Global Governance

It is a common criticism of government, often posed by libertarians and anarchists alike, that any large concentration of power is inherently dangerous. The current UN, or the International Community, is obviously highly dysfunctional and limited in its possibility of intervention in "sovereign nation-States"… in order to stop human rights abuses, stop crime, provide essentials to those who are worse off, defend the rights of the child, etc.

If we were to envision future possibilities with an open mind, an obvious possibility is to create a world government that can actually do something, intervene (by treaty, force, etc.) in the affairs of individual states, and so on. However, one major concern (besides the huge problem of designing a fair global system to begin with, that can stay fair and reasonable over time), is precisely this problem of a huge concentration of power. An additional problem that comes to mind is that, just like any situation in which a large powerful government has to interact with a numerous citizenry, an artificial *duality* is created, a situation of "us vs. them", where the citizenry sees those in government is "the other", and those in government see the citizenry as "the other" (while, in reality, they are all just human beings… either trying to lead and manage common resources, or — sometimes unwillingly, or resigned to — being led). Recent abuses of shady governments, massive (unapproved by the citizenry) redistributions of wealth (think of the 'too big to fail' support that some governments have given to huge banks, insurance agencies and such, when they were about to collapse in recent years), and so on, only make citizens *less trustful* of governments… thus the increasing popularity of libertarianism and even anarchism as potential systems that we should experiment with (or at least take more seriously).

The situation becomes even more problematic if there are multiple levels of government. While it could be persuasively argued that large nations are more problematic than small ones (libertarians can often be found trying to advocate the creation of a world of many-many-more small nations, instead of the 195-or-so nations that we have today, of widely varying sizes — from the tiny, with thousands of citizens, to the massive, with over a billion, and covering huge chunks of the Earth's available land), and that we should try to break up our large nations… in any case, we are faced with difficult questions regarding privacy vs. transparency (and WHO has access to what information), which will become HUGE in the near future, as more pervasive and ubiquitous forms of surveillance (and sousveillance) become available, with the development of bugs (literally) which can spy on people, and even smaller particles that will do the same and will be invisible to the naked eye (maybe in the form of 'dust').

For some background on the concept of sousveillance, please take a look at Lifeboat Foundation's SecurityPreserver program, written by my colleague Philippe Van Nedervelde:

I have given some thought to this, and concluded that 2-way sousveillance (top-down and bottom-up) may be lacking, because of the artificial duality caused by our separation of humans in 2 basic groups (those working for a government, vs. national or Global Citizens)… and simply because more groups (than 2) doing the sousveilling, will ultimately make everyone more accountable, and thwart abuses.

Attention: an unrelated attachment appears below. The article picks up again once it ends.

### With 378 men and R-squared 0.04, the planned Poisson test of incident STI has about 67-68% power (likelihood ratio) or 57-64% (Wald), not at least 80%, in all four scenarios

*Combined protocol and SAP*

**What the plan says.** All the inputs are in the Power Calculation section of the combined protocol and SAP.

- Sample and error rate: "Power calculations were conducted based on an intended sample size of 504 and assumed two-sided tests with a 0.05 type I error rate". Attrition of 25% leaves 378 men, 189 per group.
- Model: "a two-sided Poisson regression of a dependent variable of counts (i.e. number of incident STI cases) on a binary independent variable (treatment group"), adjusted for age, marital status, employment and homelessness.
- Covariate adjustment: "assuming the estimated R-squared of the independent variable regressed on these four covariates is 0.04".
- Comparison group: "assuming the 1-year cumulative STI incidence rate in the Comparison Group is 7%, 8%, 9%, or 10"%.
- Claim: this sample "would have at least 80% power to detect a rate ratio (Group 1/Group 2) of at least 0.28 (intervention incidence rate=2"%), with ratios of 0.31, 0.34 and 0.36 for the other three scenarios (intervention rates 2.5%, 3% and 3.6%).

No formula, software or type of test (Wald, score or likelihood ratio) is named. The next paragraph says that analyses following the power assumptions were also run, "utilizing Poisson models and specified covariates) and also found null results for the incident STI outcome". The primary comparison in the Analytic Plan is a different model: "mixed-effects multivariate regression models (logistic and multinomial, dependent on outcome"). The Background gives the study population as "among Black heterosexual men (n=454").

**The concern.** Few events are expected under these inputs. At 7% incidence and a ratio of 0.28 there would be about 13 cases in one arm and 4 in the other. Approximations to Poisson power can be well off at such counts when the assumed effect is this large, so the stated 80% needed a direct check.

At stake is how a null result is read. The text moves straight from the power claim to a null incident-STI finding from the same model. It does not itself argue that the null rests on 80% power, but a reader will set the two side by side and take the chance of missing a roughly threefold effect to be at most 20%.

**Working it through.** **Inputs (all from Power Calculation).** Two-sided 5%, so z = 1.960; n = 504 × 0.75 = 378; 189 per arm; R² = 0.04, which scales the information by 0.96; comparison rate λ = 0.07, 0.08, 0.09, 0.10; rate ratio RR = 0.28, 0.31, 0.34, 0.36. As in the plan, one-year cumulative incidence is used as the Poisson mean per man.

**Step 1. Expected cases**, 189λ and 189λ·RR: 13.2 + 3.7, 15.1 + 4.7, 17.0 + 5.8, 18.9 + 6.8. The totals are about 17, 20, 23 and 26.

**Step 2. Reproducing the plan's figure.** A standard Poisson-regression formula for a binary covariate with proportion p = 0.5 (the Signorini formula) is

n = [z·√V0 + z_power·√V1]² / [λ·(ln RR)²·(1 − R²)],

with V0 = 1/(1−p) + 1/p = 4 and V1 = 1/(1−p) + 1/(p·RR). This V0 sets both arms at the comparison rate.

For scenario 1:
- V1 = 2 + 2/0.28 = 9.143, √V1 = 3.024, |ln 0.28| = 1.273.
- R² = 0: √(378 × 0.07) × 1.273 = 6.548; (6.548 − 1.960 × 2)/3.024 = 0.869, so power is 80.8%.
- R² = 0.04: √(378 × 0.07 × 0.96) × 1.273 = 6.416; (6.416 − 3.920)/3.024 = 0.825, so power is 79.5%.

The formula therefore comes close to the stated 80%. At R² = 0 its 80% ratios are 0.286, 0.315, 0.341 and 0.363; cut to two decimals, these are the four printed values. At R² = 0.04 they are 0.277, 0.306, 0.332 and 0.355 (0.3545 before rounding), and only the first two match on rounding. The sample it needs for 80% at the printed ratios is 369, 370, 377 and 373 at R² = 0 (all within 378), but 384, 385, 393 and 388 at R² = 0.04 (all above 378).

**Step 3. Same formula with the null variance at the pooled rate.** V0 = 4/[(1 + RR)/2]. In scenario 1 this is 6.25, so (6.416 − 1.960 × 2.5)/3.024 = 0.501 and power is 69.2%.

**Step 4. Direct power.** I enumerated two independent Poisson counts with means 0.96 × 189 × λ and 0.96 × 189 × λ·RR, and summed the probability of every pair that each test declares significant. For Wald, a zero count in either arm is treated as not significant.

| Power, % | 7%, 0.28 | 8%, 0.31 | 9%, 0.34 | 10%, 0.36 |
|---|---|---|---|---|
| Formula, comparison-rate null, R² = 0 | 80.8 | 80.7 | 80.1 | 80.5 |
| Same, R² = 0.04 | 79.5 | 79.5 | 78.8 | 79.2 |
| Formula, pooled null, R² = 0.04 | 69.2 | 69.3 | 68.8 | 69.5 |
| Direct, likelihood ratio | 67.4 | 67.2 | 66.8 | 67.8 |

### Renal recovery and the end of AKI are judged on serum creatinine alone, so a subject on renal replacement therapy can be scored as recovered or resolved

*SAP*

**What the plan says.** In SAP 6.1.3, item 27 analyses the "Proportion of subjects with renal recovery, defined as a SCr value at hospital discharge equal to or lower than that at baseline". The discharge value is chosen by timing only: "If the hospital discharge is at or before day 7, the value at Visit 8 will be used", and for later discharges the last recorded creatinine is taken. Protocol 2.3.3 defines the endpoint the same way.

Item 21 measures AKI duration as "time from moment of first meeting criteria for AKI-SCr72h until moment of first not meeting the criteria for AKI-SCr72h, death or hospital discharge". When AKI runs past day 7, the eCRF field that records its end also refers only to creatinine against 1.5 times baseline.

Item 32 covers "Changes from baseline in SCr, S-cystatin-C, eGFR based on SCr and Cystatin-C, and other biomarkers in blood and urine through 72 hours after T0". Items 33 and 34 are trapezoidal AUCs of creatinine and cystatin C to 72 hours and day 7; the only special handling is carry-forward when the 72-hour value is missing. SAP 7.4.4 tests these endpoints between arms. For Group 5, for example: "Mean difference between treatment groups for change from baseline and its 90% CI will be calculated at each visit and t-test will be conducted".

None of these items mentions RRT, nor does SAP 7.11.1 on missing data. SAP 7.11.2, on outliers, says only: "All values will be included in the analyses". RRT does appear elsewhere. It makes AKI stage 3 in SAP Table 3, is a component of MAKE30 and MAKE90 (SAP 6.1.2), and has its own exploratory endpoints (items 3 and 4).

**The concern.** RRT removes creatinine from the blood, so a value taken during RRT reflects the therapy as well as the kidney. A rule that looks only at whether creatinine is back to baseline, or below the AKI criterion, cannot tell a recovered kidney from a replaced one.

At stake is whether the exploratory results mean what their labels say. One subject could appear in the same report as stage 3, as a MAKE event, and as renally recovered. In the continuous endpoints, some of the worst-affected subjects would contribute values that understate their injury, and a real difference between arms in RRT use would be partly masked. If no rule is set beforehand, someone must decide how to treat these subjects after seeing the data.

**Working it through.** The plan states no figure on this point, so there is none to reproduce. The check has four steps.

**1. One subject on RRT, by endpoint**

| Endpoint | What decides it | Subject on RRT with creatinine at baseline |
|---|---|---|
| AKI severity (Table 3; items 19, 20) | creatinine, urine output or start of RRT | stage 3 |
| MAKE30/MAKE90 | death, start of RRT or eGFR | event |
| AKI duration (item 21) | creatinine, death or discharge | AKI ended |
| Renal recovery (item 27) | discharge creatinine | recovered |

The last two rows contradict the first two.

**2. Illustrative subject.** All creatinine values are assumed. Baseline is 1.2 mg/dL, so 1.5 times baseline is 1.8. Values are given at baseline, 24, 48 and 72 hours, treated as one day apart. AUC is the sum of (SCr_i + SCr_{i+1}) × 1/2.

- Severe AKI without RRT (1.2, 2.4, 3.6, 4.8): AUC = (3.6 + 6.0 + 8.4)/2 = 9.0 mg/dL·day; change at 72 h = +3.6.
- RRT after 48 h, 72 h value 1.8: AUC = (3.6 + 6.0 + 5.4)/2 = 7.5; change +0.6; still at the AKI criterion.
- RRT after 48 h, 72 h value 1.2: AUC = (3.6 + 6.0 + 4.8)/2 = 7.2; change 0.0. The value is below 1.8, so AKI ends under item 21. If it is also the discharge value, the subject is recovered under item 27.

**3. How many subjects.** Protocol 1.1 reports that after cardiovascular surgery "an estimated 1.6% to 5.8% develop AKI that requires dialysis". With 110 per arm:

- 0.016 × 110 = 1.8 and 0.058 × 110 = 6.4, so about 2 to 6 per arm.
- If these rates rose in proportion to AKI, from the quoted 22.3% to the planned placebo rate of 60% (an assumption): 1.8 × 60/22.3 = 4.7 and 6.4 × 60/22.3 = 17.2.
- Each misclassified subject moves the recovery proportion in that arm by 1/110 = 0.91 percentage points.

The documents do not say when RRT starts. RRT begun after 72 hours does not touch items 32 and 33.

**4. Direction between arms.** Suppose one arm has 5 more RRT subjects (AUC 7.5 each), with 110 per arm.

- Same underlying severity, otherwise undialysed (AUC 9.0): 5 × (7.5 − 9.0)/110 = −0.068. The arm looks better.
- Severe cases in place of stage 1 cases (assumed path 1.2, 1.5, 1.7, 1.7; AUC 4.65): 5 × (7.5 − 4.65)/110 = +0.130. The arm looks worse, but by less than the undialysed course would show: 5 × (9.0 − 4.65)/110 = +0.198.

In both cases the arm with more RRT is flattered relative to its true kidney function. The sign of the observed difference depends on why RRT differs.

In this line of thought, may I also recommend David Brin's "The Transparent Society", which I (Sergio Tarrero) am currently reading, and which I believe influenced PVN in his articulation of the SecurityPreserver. Also, a related reading (as far as global risk) you may want to take a look at, is the NanoShield program within the Lifeboat site.

The question is, of course… how to design an overarching authority or world government, and maybe a World Police, which should have the power to come into any nation-State (I guess, if this is ever achieved, nation-States should stop to be called fully "sovereign"), and right the wrongs… and make it safe, humane, loving, accountable, fair and just. Global referendums where (unlike in the UN, where many participants are simply representatives of autocratic governments, and don't properly represent the voice of their citizens in any way… this includes some permanent members of the Security Council, of course, such as China and Russia, the latter a 'fake democracy', or not a democracy, in practice…) every Global Citizen is properly represented sound like a good start. However, given the fact that most people in the world have been (/are) mis-educated with hosts of pre-scientific (/religious/etc.) lies, pure referendums seems hugely problematic.

A better alternative may be referendums limited to people who have passed certain tests (so that they can demonstrate their knowledge of the problems, their knowledge of scientific facts or 'consensual reality', their knowledge and will to use truly 'globalist' ethics, and so on). But this is, of course, a hard sell. Another possibility is that everyone with some minimal clue of the way the world works (via simple tests) can have 1 vote in such a referendum… but individuals who are particularly knowledgeable, wise, empathic and humane to have a much stronger voice than many of the "clueless" millions.

Please discuss.

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